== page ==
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THE WITCH HUNT AGAINST BRETT KAVANAUGH

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A couple of weeks ago, the Democratic Senator from California, Diane Feinstein, brought the public’s attention a letter accusing Supreme Court nominee Brett Kavanaugh of attempted rape. According to the letter, an intoxicated Kavanaugh, then a seventeen-year-old high school student in Maryland, had pinned a fifteen-year-old girl – later identified as Christine Blasey Ford – down on a bed at a party, groped her, and attempted to remove her clothing. Kavanaugh covered her mouth to prevent her from screaming. The encounter ended when another man, Mike Judge, jumped on them. Ford claims to have been in fear for her life.

Both Brett Kavanaugh and Mike Judge have strongly denied the allegations that have been made against them. Kavanaugh indicated his willingness to testify in front of the Senate Judiciary Committee and stated that:

“This is a completely false allegation. I have never done anything like what the accuser describes – to her or to anyone. Because this never happened, I had no idea who was making this accusation until she identified herself yesterday. I am willing to talk to the Senate Judiciary Committee in any way the Committee deems appropriate to refute this false allegation, from thirty-six-years-ago, and defend my integrity.”

In addition, the Senate Judiciary Council also received a letter, signed by sixty-five women, attesting to Kavanaugh’s sterling character.

Similarly, Mike Judge also released a statement saying:

“I did not ask to be involved in this matter nor did anyone ask me to be involved. The only reason I’m involved is because Dr. Christine Blasey Ford remembers me as the other person in the room during the alleged assault”

Judge continued:

“I have no memory of the alleged incident. Brett Kavanaugh and I were friends in high school but I do not recall the party described in Ford’s letter. More to the point, I never saw Brett act in the manner Dr. Ford describes.”

Regardless of the outcome of any vote, it is clear that the accusations made against Brett Kavanaugh will have long-ranging political consequence. If Kavanaugh is not appointed, the Republicans may very well lose their opportunity to appoint an originalist to the Supreme Court. It is unlikely that the Senate would be able to vet and confirm any nominee for the Supreme Court in the six weeks leading up to the election. And it is very possible that that election could culminate in a Democrat-controlled Congress. On the other hand, if Kavanaugh is confirmed the Democrats will certainly use the accusations as a political weapon to be wielded against Republicans.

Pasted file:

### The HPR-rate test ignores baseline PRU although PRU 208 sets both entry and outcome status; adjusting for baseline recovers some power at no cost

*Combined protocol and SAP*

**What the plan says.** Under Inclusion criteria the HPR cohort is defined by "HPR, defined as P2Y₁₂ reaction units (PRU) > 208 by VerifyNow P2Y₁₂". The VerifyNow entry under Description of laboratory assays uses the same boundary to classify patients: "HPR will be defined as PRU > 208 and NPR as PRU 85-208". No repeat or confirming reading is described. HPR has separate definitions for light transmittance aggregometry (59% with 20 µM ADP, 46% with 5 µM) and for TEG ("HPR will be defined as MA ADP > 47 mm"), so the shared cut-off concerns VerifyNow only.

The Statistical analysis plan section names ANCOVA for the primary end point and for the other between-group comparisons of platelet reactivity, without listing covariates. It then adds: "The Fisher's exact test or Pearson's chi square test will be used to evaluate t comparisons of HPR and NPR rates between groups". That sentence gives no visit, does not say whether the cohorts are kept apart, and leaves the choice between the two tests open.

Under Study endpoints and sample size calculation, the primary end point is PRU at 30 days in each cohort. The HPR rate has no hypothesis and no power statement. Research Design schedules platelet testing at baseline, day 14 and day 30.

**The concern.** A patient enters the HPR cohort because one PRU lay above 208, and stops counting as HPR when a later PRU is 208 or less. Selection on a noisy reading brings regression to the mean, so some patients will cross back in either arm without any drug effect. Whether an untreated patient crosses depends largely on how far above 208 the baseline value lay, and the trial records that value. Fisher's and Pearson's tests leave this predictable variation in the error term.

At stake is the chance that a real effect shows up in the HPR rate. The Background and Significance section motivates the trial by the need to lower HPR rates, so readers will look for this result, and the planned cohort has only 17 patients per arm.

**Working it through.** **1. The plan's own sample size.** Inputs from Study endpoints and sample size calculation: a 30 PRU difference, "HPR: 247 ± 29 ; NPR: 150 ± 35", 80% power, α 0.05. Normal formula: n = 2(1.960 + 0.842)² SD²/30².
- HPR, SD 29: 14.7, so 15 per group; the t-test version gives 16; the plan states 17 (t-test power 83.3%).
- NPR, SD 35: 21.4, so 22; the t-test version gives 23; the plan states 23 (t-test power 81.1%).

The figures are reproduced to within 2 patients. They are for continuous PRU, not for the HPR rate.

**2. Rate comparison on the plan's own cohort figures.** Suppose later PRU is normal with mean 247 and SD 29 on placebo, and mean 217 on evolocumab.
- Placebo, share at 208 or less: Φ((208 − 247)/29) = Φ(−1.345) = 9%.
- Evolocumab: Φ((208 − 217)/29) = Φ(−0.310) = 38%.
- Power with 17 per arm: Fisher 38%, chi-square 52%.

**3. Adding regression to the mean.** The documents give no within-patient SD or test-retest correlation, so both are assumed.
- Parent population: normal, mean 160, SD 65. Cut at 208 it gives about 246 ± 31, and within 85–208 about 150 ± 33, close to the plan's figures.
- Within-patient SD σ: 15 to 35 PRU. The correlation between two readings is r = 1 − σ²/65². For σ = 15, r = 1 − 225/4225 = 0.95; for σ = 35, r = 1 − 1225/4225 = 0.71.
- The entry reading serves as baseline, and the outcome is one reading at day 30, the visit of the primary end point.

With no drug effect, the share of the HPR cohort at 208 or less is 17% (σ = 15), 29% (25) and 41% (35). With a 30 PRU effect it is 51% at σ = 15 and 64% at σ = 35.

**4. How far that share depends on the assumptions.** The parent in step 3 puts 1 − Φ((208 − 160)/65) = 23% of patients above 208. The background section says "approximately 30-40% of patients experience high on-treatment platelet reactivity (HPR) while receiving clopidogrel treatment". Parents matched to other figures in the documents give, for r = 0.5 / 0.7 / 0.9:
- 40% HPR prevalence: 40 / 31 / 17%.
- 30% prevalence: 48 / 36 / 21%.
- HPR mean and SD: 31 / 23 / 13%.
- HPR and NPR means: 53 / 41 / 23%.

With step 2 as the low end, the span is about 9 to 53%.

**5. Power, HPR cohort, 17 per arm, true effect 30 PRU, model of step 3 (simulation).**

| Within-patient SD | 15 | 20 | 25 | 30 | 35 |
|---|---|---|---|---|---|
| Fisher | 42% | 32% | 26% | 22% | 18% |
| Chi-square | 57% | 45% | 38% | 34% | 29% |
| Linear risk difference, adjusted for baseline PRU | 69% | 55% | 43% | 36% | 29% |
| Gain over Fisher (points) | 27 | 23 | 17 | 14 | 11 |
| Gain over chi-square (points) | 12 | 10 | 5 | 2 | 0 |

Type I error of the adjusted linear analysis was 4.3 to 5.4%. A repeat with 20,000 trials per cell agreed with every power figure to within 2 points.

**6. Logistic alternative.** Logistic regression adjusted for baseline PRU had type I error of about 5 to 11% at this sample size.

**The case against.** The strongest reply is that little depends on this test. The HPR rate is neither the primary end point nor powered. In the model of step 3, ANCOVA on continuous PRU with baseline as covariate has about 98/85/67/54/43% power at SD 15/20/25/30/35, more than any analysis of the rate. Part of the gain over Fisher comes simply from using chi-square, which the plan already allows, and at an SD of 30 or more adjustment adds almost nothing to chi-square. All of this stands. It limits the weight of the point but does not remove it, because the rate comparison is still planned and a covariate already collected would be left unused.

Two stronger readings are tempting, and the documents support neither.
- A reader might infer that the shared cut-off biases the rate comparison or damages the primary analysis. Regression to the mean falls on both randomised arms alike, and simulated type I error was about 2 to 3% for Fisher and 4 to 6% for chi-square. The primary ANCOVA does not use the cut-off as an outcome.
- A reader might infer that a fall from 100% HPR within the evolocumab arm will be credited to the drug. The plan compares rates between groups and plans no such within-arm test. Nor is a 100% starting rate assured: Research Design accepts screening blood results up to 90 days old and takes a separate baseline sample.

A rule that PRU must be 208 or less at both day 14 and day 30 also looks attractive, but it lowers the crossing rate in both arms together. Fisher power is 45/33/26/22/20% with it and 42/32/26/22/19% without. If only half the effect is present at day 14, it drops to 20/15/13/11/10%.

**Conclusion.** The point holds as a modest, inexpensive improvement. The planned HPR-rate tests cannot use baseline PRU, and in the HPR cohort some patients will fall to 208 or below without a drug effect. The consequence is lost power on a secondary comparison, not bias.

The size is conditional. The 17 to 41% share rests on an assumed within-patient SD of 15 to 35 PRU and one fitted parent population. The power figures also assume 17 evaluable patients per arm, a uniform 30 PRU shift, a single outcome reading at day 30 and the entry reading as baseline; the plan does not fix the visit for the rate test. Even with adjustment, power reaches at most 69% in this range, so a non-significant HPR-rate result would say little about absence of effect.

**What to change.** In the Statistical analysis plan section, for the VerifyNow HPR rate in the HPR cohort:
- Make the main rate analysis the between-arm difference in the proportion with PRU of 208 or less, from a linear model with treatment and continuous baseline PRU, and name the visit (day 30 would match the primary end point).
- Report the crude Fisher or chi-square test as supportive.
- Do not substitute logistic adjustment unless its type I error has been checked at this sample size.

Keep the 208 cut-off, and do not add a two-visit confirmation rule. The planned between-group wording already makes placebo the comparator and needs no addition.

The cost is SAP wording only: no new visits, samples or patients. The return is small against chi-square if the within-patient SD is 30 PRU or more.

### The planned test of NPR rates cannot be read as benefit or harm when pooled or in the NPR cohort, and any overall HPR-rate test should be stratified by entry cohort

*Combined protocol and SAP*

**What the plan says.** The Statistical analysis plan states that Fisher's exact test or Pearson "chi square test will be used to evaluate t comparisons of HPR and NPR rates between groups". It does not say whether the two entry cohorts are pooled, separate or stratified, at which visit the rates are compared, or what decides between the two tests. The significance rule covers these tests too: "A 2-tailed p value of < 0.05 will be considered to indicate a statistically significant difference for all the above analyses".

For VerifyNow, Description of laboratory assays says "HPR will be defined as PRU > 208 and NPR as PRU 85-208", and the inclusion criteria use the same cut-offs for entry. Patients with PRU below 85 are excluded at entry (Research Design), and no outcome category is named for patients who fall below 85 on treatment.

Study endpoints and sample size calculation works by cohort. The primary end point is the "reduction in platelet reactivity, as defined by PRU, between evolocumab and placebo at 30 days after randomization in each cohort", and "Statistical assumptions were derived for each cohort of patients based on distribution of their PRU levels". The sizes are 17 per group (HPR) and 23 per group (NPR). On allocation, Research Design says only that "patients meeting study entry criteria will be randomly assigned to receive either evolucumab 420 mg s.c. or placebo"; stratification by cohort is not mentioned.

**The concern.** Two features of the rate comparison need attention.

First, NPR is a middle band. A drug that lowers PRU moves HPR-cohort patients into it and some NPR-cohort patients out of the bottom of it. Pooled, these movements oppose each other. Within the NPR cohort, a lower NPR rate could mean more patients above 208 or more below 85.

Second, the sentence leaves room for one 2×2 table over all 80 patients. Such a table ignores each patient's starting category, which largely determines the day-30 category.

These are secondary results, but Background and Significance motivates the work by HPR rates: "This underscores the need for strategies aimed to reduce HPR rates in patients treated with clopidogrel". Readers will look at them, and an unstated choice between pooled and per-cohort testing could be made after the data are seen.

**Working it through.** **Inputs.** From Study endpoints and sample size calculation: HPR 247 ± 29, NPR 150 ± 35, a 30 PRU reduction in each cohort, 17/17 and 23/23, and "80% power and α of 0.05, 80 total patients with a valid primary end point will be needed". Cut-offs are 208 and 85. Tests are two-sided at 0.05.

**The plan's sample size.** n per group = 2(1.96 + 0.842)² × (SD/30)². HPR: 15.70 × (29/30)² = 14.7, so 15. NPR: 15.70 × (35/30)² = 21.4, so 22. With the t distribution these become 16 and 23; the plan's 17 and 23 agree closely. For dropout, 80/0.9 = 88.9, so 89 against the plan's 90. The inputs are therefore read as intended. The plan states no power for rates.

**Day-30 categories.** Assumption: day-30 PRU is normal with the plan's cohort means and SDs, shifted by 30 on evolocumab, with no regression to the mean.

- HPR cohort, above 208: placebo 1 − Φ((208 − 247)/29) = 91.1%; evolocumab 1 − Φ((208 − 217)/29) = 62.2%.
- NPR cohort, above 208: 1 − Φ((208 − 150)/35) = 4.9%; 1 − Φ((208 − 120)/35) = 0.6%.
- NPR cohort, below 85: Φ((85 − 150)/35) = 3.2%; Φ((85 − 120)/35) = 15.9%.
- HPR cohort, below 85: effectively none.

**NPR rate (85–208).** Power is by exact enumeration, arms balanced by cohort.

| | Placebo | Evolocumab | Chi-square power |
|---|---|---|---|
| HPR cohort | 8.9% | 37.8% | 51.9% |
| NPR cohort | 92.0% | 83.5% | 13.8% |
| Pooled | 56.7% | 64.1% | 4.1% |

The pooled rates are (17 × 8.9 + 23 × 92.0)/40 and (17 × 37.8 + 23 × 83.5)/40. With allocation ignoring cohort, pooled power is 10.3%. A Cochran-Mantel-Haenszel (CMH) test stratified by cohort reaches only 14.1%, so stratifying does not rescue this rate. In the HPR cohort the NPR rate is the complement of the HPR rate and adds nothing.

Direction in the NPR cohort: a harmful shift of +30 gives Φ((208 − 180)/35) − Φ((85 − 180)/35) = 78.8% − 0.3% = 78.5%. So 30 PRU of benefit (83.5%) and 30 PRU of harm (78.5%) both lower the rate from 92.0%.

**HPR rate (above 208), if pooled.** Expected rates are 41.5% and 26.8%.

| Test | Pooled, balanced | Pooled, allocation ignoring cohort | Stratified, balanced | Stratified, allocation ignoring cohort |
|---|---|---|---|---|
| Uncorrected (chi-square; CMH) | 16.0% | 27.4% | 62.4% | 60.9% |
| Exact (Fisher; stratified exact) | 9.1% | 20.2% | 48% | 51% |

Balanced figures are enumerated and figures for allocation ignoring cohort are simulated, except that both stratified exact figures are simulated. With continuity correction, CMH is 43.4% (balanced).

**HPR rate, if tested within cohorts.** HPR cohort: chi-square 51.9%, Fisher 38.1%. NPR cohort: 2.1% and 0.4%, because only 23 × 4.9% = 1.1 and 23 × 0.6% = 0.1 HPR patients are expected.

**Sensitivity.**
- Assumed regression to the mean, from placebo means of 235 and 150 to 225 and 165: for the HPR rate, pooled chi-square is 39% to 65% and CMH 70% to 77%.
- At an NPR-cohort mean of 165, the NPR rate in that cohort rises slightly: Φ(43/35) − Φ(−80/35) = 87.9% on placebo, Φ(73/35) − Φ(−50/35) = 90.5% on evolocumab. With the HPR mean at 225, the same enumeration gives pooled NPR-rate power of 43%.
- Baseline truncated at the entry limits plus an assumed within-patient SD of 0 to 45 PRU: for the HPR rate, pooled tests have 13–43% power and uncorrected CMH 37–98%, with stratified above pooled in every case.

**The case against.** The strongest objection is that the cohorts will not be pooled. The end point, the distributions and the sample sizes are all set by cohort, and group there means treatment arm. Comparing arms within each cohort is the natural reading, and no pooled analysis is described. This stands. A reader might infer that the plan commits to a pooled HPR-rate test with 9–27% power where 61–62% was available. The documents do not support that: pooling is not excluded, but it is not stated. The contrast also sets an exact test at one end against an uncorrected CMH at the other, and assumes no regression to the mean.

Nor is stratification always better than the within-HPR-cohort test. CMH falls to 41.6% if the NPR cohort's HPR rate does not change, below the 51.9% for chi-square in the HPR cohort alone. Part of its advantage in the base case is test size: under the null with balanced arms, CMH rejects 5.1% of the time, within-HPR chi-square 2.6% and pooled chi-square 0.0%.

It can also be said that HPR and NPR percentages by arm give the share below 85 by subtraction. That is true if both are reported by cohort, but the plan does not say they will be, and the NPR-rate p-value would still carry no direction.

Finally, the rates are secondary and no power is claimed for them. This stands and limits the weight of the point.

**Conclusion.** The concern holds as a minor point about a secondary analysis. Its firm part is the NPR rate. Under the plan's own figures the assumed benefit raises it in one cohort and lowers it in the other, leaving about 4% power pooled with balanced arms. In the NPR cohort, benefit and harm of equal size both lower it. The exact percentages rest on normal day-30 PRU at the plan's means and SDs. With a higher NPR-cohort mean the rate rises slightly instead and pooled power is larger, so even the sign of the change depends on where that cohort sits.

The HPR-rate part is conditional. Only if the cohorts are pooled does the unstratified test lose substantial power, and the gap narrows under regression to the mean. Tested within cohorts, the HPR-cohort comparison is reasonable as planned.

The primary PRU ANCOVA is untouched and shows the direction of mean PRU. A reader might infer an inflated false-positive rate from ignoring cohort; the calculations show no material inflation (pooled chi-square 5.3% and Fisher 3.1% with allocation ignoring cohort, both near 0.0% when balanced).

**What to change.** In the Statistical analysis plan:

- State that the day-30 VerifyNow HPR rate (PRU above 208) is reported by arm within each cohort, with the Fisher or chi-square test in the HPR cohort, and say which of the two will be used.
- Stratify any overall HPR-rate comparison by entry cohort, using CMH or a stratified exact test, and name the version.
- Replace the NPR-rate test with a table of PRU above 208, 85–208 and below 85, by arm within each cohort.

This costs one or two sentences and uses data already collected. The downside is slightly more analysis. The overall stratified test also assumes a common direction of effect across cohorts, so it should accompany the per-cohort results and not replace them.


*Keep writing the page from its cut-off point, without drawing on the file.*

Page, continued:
Political consequences notwithstanding, the accusations made against Brett Kavanaugh are, in and of themselves, deeply suspicious. Christine Blasey Ford has failed to provide any evidence or corroborating details which could help prove the validity of her story. The alleged incident occurred almost forty years ago, bears no witnesses aside from the two men accused, and has no physical evidence.

What is truly amazing is that anyone is willing to believe Ford’s accusations in the first place. Ford, a registered Democrat who has financially supported numerous left-wing causes, waited until the man she was accusing was about to become a Supreme Court Justice, has changed her story numerous times, and is unable to remember the time or the location the alleged incident took place.

And any attempt to compel Ford to provide further information have been met with stonewalling and accusations of victim blaming by her supports. When her lawyer, Debra Katz was asked by CNN’s Alisyn Camerota whether Ford should ask other girls at the party to come forward as witnesses, Katz snapped: “that’s not her job to do that. If this is going to be investigated, it should be done by investigators.” It is hard to believe that any just society would condemn a man on such a preposterous lack of evidence.